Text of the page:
Verizon claimed the 4G wireless technology spotlight this week, using the Mobile World Congress in Barcelona, Spain, to affirm that it will roll out its Long Term Evolution 4G network in the United States in 2010.
But executives from Sprint-Nextel, which in its combined 4G business with Clearwire is the most prominent backer of LTE rival technology WiMax, are hardly backing down.
Neither Verizon's LTE plans nor Sprint's shaky fourth-quarter earnings performance are going to derail continued WiMax rollout in the United States, a Sprint spokesperson said.
After all, the telecommunications giant said, it was first to the 4G party in the U.S. and has a sizable head start on LTE.
"Right now, we're the first and only national carrier in 4G with our service in Baltimore," said Stephanie Vinge-Walsh, a Sprint Nextel spokesperson. "It's a live network. WiMax is a great bet and we have complete confidence in WiMax. What we saw announced the other day [Verizon's plans] was a validation of our vision from two years ago to bring 4G to this industry."
Vinge-Walsh said Sprint had great faith in its WiMax offerings -- which already include the first dual-mode 3G/4G USB modem -- and its ability to maintain an "extremely robust" 3G network while 4G capability proliferates in the coming years.
"Looking to the future, this is something we announced quite a while ago, and something we're really excited about now and going forward," Vinge-Walsh said. "We have plans for single-mode for phones and for embedded devices, and we see an incredible amount of interest in what we're bringing to market now. What it offers -- the type of bandwidth it offers, the speed it offers -- it's here now."
Despite the WiMax Forum's insistence that WiMax presence is in more than 135 countries serving 430 million customers -- and industry leaders such as Intel's Executive Vice President Sean Maloney championing WiMax's two- to three-year lead over LTE deployment -- there have been plenty of stumbling blocks for WiMax in the United States.
Clearwire, for example, had previously suggested that WiMax networks in Washington, D.C., and Chicago would both be live by the end of 2008, though neither came to pass.
Sprint-Nextel and Clearwire closed a $14.5 billion merger deal on Dec. 1 to combine their respective 4G wireless businesses -- an agreement that included $3.2 billion from a list of other investors (comprising Comcast, Intel, Google, Time Warner Cable and Bright House Networks) and generally thought to be the saving grace of Sprint and Clearwire's WiMax efforts.
Baltimore became the first U.S. city to receive a full-on WiMax rollout from Sprint and Clearwire last fall, and in January, Clearwire rolled out WiMax capability in Portland. Ore., for which Sprint will begin offering plans in the spring.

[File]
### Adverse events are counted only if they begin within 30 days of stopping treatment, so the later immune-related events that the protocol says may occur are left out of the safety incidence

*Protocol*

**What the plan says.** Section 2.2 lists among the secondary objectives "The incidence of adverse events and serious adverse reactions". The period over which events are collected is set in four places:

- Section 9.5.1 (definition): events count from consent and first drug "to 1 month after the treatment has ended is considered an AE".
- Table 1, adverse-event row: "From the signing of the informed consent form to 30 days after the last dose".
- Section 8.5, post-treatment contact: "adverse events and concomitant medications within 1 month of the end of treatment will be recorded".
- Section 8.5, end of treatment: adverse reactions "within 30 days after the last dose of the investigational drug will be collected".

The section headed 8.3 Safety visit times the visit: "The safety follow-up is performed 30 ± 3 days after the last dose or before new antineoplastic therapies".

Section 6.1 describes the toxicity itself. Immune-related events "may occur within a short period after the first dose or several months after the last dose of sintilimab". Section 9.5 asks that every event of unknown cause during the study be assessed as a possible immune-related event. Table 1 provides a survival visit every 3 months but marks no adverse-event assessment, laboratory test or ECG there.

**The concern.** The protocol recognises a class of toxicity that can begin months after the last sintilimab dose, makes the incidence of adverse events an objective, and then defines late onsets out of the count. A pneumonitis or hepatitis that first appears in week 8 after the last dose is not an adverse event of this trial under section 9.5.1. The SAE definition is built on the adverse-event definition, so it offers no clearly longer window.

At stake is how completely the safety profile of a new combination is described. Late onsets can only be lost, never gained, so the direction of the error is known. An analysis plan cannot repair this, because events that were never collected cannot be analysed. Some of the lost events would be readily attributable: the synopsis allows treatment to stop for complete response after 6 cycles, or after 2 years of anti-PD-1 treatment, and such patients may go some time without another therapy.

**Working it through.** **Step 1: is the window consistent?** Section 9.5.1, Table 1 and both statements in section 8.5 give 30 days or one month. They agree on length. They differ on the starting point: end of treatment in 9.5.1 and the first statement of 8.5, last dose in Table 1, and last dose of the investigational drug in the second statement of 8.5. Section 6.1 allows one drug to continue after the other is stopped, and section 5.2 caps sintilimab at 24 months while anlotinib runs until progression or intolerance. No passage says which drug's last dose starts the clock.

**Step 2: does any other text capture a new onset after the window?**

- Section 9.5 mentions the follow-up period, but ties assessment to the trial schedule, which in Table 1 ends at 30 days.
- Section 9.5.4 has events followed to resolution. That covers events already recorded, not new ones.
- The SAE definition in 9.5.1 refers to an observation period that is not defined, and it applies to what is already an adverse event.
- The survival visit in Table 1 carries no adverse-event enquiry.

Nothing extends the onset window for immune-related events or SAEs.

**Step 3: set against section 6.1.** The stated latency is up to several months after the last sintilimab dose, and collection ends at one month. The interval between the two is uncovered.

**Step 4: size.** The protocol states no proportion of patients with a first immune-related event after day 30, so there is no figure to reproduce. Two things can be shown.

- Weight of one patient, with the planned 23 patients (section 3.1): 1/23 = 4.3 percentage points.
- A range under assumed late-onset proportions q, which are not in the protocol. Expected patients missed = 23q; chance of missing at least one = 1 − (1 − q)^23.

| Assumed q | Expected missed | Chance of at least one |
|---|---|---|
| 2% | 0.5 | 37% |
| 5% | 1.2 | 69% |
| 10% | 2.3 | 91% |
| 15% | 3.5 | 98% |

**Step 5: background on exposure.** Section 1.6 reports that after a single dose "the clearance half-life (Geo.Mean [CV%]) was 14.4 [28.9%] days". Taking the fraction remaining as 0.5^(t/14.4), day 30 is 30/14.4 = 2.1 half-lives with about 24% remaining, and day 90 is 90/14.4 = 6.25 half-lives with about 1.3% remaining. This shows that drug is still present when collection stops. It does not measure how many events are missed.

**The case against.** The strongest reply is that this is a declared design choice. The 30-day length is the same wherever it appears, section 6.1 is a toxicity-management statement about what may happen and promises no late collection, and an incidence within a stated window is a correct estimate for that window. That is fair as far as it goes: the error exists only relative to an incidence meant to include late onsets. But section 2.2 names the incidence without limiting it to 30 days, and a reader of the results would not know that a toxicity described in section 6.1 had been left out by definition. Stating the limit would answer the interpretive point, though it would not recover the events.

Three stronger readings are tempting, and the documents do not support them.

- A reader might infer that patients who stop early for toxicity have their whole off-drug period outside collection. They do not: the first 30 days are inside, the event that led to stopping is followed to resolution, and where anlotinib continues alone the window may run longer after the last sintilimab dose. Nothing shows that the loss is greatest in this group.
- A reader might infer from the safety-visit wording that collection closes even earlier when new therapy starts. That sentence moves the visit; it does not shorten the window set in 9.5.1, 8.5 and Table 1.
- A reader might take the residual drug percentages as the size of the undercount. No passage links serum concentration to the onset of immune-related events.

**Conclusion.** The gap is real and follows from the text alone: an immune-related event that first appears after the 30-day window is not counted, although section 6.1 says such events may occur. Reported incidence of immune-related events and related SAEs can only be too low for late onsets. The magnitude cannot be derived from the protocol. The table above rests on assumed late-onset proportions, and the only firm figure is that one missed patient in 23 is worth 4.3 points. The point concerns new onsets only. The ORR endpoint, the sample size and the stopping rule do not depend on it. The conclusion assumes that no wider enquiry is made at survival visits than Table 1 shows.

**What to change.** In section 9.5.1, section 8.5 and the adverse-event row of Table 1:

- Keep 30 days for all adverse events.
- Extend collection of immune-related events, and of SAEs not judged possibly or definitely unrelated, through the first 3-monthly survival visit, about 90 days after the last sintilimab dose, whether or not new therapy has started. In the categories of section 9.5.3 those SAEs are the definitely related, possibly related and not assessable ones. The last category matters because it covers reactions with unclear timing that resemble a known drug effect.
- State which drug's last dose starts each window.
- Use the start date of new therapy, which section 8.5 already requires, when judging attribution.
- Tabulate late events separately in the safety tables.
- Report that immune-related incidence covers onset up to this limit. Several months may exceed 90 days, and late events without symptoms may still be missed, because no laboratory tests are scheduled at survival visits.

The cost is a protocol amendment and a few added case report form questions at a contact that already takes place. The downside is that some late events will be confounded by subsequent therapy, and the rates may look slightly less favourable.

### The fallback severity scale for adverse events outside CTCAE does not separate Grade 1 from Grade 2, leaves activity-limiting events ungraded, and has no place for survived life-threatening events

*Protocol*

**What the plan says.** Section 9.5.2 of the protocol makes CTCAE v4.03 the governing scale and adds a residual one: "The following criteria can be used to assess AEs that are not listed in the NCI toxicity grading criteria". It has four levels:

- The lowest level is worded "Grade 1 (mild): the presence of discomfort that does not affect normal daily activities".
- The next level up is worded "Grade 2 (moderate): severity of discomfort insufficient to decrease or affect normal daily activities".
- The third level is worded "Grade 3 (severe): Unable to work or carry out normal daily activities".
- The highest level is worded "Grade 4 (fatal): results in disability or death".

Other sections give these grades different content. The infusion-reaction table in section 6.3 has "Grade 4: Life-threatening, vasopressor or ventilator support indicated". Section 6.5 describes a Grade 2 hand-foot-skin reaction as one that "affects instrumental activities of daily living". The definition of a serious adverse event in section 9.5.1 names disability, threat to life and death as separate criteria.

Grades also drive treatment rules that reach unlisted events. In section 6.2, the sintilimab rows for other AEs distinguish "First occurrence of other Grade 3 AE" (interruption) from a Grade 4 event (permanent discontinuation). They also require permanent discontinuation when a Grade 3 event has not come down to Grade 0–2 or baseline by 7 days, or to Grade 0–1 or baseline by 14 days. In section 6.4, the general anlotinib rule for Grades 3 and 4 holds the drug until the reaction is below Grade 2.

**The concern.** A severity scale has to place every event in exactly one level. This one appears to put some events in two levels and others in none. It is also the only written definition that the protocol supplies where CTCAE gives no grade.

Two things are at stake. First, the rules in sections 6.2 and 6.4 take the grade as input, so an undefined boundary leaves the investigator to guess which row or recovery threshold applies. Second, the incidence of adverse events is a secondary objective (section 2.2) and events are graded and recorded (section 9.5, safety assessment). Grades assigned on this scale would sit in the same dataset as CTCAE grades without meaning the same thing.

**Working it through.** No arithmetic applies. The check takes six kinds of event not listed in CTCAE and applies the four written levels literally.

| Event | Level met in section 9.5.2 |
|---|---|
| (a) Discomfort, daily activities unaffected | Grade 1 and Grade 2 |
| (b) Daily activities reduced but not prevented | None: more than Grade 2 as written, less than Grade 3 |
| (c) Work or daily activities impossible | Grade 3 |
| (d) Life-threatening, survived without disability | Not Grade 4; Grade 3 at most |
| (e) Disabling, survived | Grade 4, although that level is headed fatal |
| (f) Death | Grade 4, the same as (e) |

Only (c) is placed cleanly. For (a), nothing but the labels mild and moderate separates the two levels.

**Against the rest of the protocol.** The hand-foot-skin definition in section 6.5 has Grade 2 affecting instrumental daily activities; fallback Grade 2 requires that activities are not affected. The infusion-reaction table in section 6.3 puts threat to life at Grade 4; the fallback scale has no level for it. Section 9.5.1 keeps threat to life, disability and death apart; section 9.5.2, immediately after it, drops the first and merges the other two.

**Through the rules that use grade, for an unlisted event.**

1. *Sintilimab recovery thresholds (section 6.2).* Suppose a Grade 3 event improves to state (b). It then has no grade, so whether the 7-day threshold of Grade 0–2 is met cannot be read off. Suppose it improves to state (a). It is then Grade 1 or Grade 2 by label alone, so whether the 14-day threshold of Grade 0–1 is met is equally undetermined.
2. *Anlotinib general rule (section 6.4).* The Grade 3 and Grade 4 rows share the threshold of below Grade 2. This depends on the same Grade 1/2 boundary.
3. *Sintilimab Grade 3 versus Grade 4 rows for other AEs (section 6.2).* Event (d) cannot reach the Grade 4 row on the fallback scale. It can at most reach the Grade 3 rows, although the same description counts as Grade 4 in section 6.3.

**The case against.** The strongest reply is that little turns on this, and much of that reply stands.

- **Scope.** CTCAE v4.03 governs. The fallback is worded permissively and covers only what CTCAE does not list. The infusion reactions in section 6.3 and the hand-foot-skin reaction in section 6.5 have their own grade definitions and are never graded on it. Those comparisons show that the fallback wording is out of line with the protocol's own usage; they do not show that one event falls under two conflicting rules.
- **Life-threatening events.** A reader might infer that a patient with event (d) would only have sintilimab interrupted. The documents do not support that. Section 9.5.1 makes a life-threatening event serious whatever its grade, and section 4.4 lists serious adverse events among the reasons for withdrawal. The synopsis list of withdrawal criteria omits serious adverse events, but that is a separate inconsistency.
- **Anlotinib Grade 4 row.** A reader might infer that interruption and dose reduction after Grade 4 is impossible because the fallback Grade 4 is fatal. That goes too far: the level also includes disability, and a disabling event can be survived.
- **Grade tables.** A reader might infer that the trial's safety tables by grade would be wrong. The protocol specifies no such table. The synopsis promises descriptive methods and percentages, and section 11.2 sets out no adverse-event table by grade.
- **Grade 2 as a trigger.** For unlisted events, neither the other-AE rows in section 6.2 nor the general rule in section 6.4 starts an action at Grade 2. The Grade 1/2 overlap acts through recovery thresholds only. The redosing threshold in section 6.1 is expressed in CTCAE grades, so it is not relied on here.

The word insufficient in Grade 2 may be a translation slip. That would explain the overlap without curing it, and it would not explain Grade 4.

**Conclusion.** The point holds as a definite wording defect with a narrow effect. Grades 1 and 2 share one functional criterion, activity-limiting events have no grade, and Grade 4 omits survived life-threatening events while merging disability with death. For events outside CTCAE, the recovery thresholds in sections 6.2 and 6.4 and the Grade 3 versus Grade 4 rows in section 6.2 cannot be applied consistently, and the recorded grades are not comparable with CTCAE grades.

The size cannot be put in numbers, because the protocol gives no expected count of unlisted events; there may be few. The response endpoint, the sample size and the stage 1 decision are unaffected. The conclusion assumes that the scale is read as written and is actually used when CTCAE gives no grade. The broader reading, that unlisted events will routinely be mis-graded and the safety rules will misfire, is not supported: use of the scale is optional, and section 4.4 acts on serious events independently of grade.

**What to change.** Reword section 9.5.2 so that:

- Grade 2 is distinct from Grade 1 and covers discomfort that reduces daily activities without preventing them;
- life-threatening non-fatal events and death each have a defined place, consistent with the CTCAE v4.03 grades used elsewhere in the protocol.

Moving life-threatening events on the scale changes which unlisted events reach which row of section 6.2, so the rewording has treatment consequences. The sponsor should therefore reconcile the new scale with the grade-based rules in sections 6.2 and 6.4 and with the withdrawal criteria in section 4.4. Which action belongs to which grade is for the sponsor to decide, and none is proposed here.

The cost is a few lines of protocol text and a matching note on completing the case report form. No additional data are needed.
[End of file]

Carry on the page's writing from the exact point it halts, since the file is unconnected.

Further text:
According to Clearwire, the open WiMax network provides average download speeds of 2 Mbps to 4 Mbps. Acer, Asus, Dell, Fujitsu, Lenovo and others have all said they were planning Intel Centrino 2-powered notebooks with embedded WiMax.
Intel and Sprint were early backers of WiMax, where Verizon and AT&T seem to have thrown in their lot with LTE. While both 4G technologies promise unprecedented download speeds way faster than current cellular networks, among several differences, WiMax is based on an IEEE standard (802.16), and LTE is proprietary.
"We will be rolling out Sprint 4G [to Portland] in the spring," Vinge-Walsh said. "We will be announcing more markets this year and some more next year, and continue to roll them out as planned."
Questions remain about Sprint Nextel's financial struggles. The Overland, Kan.-based company reported Thursday that 1.3 million subscribers had dropped its wireless service in its fiscal fourth quarter -- part of a 14 percent decline in revenue for the country's No. 3 wireless carrier.
By contrast, AT&T added 2.1 million in the fourth quarter alone and Verizon, the No. 1 wireless carrier, added 1.4 million. For the entirety of 2008, Sprint lost 4.5 million customers.
Sprint Nextel President and CEO Daniel R. Hesse pointed out that new flat-rate monthly plans and handset devices -- including the Palm Pre -- would help Sprint in the new year, and also said Sprint had enough cash on hand to meet debt-service requirements through the end of 2010.
"We are operating better entering 2009, but we have yet to turn the corner," said Hesse on the company's earnings call Thursday.
Vinge-Walsh insisted that Sprint's gloomy earnings report wouldn't stymie its 4G plans one bit.
"Not in any way," she said. "We are looking forward to more improvements. It's full-speed ahead."